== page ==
This year's flu season is turning out to be a doozy. People are succumbing to the illness in record numbers—in some areas, at levels that rival the notorious 2009 swine flu epidemic.
And yet, things can, and are, getting worse. Not only are seasonal flu outbreaks plaguing the country, but doctors are also seeing outbreaks of norovirus (technically "winter vomiting disease"), a form of stomach flu for which there is no vaccine, as well as whooping cough, which can cause hacking so forceful it can break ribs!
But don't let panic or misinformation keep you from avoiding the flu. Here's what you should be worried about, and what may not affect your day-to-day life.
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What you need to be worried about: A seriously disgusting flu. It's not just hype; according to the Centers for Disease Control and Prevention (CDC), 22,048 flu cases have been reported in the last three months, compared to just 849 cases during the same time period last year. So your chances of getting it are really high.
What you shouldn't be worried about: Your flu shot not protecting you. People have dozens of excuses for not getting one, ranging from "It doesn't work," to "It gives you the flu." To find out why those aren't true, check out these 4 Flu Shot Myths—Debunked! from Men's Health.
It is true that, this year, doctors are reporting that even people who got the flu shot are getting sick—but here's why that shouldn't stop you from getting vaccinated. "The flu vaccine is very effective in younger healthy people with good, robust immune systems," says William Schaffner, MD, infectious disease specialist with the Vanderbilt University Medical Center, but he adds, it's less effective in older people and people with underlying illnesses. "It's an unfortunate paradox, that it works least well in those whom we wish to protect the most." All the more reason you should get the shot: Getting vaccinated keeps you from getting sick and from becoming a carrier of the virus and thus making others sick.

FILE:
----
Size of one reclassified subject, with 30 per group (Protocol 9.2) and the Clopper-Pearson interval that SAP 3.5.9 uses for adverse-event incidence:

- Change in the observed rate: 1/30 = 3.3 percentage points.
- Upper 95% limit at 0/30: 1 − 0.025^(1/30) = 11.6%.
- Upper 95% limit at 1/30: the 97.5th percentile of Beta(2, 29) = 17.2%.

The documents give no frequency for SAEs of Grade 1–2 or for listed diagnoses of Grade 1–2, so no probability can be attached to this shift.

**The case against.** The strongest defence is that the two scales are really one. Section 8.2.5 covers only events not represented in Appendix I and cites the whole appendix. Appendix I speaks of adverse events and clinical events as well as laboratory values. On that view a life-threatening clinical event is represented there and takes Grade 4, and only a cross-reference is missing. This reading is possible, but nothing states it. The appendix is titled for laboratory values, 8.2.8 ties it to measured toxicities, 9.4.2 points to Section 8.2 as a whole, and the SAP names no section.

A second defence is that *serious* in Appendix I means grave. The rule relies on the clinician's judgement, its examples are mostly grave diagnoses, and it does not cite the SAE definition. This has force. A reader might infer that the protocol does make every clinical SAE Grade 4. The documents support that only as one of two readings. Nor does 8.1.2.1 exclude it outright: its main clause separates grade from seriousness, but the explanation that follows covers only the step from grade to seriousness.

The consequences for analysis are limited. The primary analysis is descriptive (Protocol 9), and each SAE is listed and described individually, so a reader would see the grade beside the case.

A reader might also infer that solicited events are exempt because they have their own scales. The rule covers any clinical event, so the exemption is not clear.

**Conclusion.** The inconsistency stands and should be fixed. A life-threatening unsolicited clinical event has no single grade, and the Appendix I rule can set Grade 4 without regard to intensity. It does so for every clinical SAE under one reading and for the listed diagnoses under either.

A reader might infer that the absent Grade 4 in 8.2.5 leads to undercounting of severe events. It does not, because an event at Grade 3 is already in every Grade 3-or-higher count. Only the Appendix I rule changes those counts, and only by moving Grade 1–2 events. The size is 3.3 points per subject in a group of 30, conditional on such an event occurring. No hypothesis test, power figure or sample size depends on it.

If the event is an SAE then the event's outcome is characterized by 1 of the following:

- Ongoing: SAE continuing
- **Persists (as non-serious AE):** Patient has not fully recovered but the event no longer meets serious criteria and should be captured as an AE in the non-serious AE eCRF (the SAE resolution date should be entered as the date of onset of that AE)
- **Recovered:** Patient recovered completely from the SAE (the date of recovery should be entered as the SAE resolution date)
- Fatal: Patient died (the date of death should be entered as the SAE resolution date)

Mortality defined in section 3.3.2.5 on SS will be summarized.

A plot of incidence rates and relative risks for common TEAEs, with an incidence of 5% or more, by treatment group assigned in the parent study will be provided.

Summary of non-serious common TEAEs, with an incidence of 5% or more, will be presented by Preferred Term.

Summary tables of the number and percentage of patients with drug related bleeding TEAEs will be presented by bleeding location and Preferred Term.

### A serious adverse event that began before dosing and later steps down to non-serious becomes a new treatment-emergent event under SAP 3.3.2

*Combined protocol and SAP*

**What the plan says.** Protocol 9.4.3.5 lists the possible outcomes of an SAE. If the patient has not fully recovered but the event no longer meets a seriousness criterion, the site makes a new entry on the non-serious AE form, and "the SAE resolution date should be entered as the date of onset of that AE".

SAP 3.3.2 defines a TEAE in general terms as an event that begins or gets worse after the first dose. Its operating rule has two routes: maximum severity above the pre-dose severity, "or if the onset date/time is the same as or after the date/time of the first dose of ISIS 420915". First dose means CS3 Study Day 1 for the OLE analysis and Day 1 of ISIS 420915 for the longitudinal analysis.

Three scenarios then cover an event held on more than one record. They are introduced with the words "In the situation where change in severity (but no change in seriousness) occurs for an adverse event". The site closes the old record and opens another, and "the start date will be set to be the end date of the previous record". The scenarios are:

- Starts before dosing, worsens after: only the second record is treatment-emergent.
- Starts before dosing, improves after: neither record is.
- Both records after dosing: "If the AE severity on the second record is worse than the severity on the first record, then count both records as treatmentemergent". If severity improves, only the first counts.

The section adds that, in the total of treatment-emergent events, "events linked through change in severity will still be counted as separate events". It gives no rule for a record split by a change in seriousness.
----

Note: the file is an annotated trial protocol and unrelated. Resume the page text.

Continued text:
What you need to be worried about: Another seriously disgusting form of stomach flu that can make you miserable with projectile vomiting and severe diarrhea. It's spread, Dr. Schaffner says, because the projectile vomit can aerosolize and contaminate hard surfaces like desks and chairs. Like the seasonal flu, norovirus has periodic resurgences, and we're in one of those right now, he adds. Europe and Canada have been hit particularly hard in the past few months, and the disease is spreading in the U.S.
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What you shouldn't be worried about: Catching that blockbuster on opening night. Because the strain of norovirus going around is so virulent—and because there's no vaccine that can protect you from it—the only way to protect yourself is to avoid crowds, Dr. Schaffner says. "This may not be the best time for you to go shopping at the mall." Or to see that hot new movie at a crowded movie theater. If that's not always doable, here are our 10 Tips for Avoiding the Flu in Public Places.
What you need to be worried about: Getting a cough so bad it can break your ribs. Whooping cough, or pertussis, is often called the 100-day cough because of its persistence, and many adults are left vulnerable because the pertussis vaccine you get as a child wears off over time. "Some people can cough so much, they can't breathe in, and that can trigger fainting episodes that result in broken arms and possibly concussions," Dr. Schaffner says. In January, the CDC announced that whooping cough rates are the highest they've been in 60 years.
What you shouldn't be worried about: A nationwide epidemic. The whooping cough outbreak seems to be isolated to certain states, Dr. Schaffner says, and it's not clear why one state suffers while its neighbors remain relatively disease free. Wisconsin currently is the hardest-hit state, with whooping cough rates nine times the national average; check to see how your state ranks here. Who should be worried, regardless, though? New parents. The disease rarely kills adults, but it's highly fatal in babies. Infants up to 2 months aren't able to get vaccinated, and children don't receive all five courses of the vaccine until they're 6 years old. Dr. Schaffner recommends that anyone in a family with a new baby—moms, dads, grandparents, aunts, and uncles—get a booster shot to prevent exposing an unvaccinated baby to the disease.